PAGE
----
Today, for the first time, I stepped foot on Russian soil - an amazing thing since I truly grew up and came of age in the Cold War.
My family and I visited many remarkable places in St. Petersburg.
While touring the Hermitage Museum we saw all kinds of works of art - lots of Monets, a room full of Rembrandts, and even two paintings by davinci, but the piece that most amazed me (and really took me by surprise), was "Reception of the French Ambassador" by Antonio Canal, also known, of course as "Canaletto".
I'd studied this painting several times before, but never committed to memory the fact that it was located in a city I was going to be in today.
It's big - much bigger than I'd imagined, and I snapped several close-ups of areas that interested me.
The first thing to jump out of this painting, of course, is the presence of shiny gold ceremonial vessels. These were some of the most ostentatious things afloat back then. Nothing could compare to the Bucintoro, but if you were someone important (other than the Doge), this was the height of elegance.
Everything on these boats, including the men rowing them, was top notch. In the above image, we also get an idea of what a crowd of standard gondolas looked like back then – notice the abundance of covered boats and the larger ferro blades.
Looking to the lower right-hand corner, we get another view of that ancient ferro design. We also see that the boat entering the scene has a forward gondolier – not just one guy on the back.
There’s a commotion at the edge of the fondamenta as passengers disembark and boat operators try to avoid collisions.
Speaking of collisions, I’d like to go back in time and thank Canaletto for not just painting a serene and tranquil piece – he added drama, and the best piece of drama is right there in the foreground. The guy rowing solo in the canal has his hands full.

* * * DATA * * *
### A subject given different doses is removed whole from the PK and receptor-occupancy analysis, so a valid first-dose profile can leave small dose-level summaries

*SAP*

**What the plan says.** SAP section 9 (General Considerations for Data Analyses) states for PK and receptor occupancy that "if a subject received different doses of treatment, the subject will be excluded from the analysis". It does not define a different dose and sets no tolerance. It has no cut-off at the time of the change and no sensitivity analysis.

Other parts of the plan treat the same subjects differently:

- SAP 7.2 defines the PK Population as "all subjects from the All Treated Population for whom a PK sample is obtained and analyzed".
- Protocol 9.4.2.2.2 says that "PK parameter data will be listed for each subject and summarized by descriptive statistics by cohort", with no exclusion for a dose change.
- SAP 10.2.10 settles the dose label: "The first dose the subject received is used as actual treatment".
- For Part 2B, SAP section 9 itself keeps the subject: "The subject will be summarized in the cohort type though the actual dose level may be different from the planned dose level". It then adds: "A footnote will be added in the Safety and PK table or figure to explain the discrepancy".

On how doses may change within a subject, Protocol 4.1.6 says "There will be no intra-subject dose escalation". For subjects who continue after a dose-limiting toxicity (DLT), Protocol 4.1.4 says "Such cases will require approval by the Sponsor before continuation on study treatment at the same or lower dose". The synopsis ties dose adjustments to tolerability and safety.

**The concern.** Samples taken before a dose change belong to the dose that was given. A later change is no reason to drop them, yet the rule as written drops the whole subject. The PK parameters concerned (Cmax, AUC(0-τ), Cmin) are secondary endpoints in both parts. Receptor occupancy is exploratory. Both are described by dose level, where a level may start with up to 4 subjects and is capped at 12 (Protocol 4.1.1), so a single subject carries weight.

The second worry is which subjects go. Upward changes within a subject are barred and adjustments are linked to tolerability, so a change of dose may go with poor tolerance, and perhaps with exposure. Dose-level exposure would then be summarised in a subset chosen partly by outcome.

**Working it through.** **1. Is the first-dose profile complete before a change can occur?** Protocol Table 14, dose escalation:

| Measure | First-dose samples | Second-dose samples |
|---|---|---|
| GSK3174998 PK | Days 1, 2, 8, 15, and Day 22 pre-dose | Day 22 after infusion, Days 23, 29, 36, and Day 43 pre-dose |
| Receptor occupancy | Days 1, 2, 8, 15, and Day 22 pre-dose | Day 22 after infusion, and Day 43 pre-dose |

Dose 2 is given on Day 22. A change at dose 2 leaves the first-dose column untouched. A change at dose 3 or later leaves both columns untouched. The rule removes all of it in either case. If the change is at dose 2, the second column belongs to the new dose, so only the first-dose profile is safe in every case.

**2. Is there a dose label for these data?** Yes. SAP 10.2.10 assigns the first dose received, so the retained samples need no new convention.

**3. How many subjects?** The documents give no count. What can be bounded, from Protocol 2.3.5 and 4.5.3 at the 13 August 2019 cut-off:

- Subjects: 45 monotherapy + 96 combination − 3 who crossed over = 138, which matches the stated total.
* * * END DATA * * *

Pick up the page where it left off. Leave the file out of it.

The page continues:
To begin with, he has moved his remo to the other side of the boat – not something gondoliers typically do, and he appears to be prying against the rail. Meanwhile, the male passenger (the one who he probably has to answer to) is trying to point something out to him. It looks as though the gilded vessel behind him is not headed in his direction, but he doesn’t need to be distracted at this point.
Because of his prying stroke, this gondolier appears to be spinning his bow right into the wall – I could be wrong, but the dog seems to notice it.
Now in fairness, I could be misinterpreting things here:
He might actually be performing a tirare acqua stroke to pull the stern towards the mooring steps (although that’s an odd choice), the easier and smoother choice would have been a pry against the outside of the tail or even at midship.
And yes, the dog may very well be simply barking at the other dog on shore, but as a gondolier, I look at this scenario as a moment of potential disaster.
Beyond all the little observations, I must say that it was an amazing experience to find myself staring right at something so significant in both Venetian art, and gondola history.